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French reject U.S. deadline for Iraq
By John Yaukey
WASHINGTON - The United Nations Security Council remained deeply divided over authorizing war on Iraq on Friday despite an 11th-hour proposal by the United States and Britain to give Saddam Hussein until March 17 to disarm or face invasion.
Before Friday, the United States was seeking a resolution from the council declaring that Iraq had failed in its final chance to disarm and that "serious consequences" were warranted. It offered no deadlines or final opportunities to disarm.
The deadline proposal surfaced after a much-anticipated report to the Security Council by U.N. weapons inspectors, who said Iraq is improving its cooperation and that disarmament could be done in months.
France, which leads a contingent on the council that believes that weapons inspections are working and should continue, promptly rejected the March 17 deadline citing the positive weapons report.
"We cannot accept anything with an ultimatum or that authorizes the use of force," French Foreign Minister Dominique de Villipen said. "There is significant evidence real disarmament has been observed."
Despite the French refusal of the deadline, the proposal sets the stage for a flurry of diplomacy over at least the next few days as the Bush administration and Britain seek to win enough support on the council to bring diplomacy on Iraq to a close within days.
President Bush made it clear in a news conference Thursday night he is convinced Iraq is not complying with its U.N. obligations to disarm, and that the United States soon will take action with or without the United Nations if Iraq continues to hoard weapons of mass destruction. Bush said he will push for a vote on the use-of-force resolution "within days."
Britain, where Prime Minister Tony Blair has been hemorrhaging support because of his stand with Bush, desperately needs the United Nations to approve a use-of-force authorization before going to war.
France, Russia and China, which all oppose war anytime soon and wield the power to veto council resolutions, have thus far stopped short of threatening the March 17 deadline plan with a flat out veto.
Despite his opposition, France’s de Villipen repeatedly avoided using the word "veto," even when repeatedly pressed by reporters. He would only say he refused "to accept" it.
It was not clear Friday specifically what Iraq would have to do by March 17 to prove it is disarming, but Secretary of State Colin Powell said it should be "besieging" inspectors with documentation, weapons and equipment.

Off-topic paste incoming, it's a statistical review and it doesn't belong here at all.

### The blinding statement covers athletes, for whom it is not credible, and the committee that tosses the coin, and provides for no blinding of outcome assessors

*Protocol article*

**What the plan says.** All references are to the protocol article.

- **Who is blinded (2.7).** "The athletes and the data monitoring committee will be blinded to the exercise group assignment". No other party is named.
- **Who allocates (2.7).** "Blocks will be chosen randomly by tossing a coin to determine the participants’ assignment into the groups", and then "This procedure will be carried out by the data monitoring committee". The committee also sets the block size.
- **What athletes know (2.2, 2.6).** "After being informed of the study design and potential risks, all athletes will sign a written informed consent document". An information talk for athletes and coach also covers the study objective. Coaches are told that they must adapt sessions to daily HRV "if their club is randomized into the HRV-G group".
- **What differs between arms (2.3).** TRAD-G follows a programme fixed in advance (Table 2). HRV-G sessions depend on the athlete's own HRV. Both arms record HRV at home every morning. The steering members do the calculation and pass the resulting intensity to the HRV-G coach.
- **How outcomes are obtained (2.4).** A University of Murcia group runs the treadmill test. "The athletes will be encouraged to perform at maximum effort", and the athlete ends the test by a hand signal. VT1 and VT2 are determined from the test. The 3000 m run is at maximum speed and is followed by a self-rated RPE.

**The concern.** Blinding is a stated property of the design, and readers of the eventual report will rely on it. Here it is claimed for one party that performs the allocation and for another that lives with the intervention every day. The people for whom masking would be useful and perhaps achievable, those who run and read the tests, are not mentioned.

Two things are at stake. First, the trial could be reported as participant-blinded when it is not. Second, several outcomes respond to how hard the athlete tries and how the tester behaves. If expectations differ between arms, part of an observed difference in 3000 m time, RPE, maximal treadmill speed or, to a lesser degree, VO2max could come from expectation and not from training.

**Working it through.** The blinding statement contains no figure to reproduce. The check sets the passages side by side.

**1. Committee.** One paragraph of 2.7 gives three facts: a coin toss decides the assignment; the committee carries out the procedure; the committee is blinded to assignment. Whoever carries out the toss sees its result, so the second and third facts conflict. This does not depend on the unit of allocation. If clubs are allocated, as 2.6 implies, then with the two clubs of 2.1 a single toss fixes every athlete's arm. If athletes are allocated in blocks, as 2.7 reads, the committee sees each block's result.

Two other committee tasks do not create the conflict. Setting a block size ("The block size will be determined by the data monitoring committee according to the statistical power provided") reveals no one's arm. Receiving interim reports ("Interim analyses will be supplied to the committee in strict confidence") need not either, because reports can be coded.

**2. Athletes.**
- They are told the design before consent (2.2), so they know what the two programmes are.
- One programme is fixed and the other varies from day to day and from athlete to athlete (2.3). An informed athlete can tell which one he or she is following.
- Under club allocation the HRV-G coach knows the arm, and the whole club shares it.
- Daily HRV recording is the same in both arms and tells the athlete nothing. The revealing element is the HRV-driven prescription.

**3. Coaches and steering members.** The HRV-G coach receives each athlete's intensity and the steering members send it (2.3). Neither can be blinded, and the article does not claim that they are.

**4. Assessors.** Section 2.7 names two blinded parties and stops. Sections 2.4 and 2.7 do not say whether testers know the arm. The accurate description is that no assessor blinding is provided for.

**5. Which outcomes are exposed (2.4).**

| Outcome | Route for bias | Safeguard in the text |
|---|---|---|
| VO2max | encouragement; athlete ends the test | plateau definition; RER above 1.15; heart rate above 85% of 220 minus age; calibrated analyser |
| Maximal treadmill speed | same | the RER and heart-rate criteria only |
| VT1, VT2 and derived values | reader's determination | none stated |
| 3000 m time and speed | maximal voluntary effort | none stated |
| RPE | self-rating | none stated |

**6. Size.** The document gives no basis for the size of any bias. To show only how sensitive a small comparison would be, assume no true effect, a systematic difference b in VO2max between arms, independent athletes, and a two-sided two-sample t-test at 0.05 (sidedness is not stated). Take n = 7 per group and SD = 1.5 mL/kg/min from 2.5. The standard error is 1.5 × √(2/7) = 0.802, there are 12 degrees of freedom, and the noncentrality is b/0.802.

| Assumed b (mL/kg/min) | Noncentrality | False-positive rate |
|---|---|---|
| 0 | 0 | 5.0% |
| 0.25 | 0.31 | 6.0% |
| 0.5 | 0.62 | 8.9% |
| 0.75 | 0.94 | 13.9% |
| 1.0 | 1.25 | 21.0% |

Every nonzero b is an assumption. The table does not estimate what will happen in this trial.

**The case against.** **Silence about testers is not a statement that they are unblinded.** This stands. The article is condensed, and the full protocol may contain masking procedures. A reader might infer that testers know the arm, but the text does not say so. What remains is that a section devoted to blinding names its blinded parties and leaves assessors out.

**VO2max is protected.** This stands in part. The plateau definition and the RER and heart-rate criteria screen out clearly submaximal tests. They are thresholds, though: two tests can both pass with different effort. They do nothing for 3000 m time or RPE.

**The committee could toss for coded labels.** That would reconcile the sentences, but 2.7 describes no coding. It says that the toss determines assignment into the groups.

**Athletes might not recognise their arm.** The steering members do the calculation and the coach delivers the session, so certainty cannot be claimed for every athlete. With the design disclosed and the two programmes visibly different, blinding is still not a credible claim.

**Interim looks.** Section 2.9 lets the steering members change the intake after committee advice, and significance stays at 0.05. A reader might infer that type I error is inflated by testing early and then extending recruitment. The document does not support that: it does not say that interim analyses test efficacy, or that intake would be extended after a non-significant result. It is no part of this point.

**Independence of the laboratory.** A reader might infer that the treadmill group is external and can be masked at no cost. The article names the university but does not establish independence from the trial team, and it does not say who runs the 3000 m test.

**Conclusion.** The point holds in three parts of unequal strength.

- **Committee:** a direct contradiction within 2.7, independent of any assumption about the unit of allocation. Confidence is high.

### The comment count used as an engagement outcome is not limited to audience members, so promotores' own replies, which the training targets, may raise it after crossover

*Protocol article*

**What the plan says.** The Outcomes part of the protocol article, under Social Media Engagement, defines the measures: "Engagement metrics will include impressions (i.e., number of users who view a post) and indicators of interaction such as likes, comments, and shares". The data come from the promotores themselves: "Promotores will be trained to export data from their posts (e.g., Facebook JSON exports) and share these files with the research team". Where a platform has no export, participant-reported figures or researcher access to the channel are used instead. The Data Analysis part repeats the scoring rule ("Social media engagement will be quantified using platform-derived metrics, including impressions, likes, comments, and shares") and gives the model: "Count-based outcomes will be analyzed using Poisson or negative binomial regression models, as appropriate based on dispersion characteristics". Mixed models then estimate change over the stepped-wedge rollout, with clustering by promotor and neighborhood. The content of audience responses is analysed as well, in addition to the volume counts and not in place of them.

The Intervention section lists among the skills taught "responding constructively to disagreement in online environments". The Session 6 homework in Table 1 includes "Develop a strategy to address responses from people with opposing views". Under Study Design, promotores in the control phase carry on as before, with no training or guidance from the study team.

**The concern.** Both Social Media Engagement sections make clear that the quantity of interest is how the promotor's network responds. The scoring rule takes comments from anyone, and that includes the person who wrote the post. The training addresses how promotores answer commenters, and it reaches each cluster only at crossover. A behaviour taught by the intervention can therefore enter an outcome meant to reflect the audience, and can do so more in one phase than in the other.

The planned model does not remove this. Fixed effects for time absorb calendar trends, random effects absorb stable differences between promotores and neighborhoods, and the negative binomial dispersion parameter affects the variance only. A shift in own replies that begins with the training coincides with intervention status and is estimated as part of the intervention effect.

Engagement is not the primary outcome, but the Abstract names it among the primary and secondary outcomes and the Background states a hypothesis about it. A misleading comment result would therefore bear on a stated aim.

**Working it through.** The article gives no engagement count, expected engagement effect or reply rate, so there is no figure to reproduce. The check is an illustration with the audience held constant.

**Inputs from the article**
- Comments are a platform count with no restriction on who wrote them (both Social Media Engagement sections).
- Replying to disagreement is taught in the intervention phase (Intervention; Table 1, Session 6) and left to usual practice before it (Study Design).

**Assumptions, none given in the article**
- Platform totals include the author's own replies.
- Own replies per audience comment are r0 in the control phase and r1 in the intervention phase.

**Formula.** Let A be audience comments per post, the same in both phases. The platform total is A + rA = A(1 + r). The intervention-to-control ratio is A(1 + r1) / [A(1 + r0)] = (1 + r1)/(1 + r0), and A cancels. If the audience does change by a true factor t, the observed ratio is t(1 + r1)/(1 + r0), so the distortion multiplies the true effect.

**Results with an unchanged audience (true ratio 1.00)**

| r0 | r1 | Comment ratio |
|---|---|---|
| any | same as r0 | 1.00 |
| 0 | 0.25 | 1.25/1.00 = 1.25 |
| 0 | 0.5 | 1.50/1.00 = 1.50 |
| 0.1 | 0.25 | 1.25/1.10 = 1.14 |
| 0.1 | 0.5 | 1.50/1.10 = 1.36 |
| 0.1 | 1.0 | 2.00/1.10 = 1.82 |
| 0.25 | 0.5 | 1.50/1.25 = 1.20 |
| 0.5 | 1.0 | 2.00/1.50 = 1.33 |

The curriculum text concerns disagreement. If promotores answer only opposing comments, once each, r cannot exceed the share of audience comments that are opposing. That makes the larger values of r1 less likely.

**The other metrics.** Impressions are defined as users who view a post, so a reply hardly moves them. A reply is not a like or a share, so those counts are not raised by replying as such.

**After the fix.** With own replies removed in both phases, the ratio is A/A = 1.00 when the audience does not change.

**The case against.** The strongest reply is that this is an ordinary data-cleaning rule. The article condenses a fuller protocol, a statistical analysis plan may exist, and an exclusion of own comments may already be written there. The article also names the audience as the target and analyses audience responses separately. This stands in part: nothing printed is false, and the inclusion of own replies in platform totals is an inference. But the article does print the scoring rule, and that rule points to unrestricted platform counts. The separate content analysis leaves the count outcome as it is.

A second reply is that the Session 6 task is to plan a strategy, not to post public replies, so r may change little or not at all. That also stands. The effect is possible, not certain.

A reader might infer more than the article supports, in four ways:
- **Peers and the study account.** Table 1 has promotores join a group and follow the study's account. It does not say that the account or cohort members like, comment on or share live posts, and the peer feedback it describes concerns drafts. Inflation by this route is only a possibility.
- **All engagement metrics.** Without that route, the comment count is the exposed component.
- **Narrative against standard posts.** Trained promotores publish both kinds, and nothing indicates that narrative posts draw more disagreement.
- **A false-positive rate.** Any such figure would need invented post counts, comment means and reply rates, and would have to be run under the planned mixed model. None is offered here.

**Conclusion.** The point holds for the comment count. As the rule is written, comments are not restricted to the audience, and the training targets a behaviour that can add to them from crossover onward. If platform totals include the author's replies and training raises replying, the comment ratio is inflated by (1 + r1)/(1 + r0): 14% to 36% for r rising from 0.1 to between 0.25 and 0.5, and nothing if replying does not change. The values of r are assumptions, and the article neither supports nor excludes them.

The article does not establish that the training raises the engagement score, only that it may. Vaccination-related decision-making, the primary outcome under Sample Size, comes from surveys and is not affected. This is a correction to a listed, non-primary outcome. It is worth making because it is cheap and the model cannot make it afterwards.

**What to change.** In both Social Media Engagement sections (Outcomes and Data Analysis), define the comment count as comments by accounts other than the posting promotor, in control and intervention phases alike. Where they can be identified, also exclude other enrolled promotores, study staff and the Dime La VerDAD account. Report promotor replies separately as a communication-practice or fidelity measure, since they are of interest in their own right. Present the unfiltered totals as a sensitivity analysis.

Thus far, Powell said, cooperation has been "grudging."
Scorecard for war
So far, the deadline proposal has solid support only from the United States, Britain, Spain and Bulgaria. Nine votes - without a veto - are needed for passage.
Administration diplomats are feverishly courting six council nations now on the fence: Mexico, Chile, Pakistan, Guinea, Cameroon and Angola.
Even if the U.S. draft resolution were vetoed, winning nine votes would stand as a moral victory for the president.
The votes of the undecided six were still up for grabs Friday.
Most of their representatives on the Security Council were largely noncommittal, calling Iraq’s disarmament insufficient and then urging council unity. They did, however, discourage the United States from acting outside the United Nations as Bush has said he will do if necessary.
Some representatives delivered carefully nuanced statements. Chile, for example, advocated continued rigorous inspections, but with a strict time limit.
Mexican Foreign Minister Luis Ernesto spoke of striving for the broadest possible consensus, opening the formula for inspections and being firm "through peaceful means."
In his weapons report to the Security Council, chief U.N. weapons inspector Hans Blix reported that while Iraq has not fully complied with its obligations to disarm, it has shown significant progress since the inspections started Nov. 27.
Blix said Iraq is destroying its banned Al Samoud 2 missiles, and has come forth with some of the information requested about its chemical and biological weapons, including VX nerve agent and anthrax.
"We are not watching the breaking of toothpicks - lethal weapons are being destroyed," Blix said. "There is a significant Iraqi effort under way."
Mohammed Aldouri, Iraq’s representative to the United Nations, said the report is evidence that Iraq is disarming and accused the United States of setting impossible compliance standards so it can justify "its own aggressive agenda in the region."
Powell discounted much of the progress in Blix's report as more last-minute scrambling by Iraq to avoid a war rather than disarm.
"This progress is often more apparent than real," he said.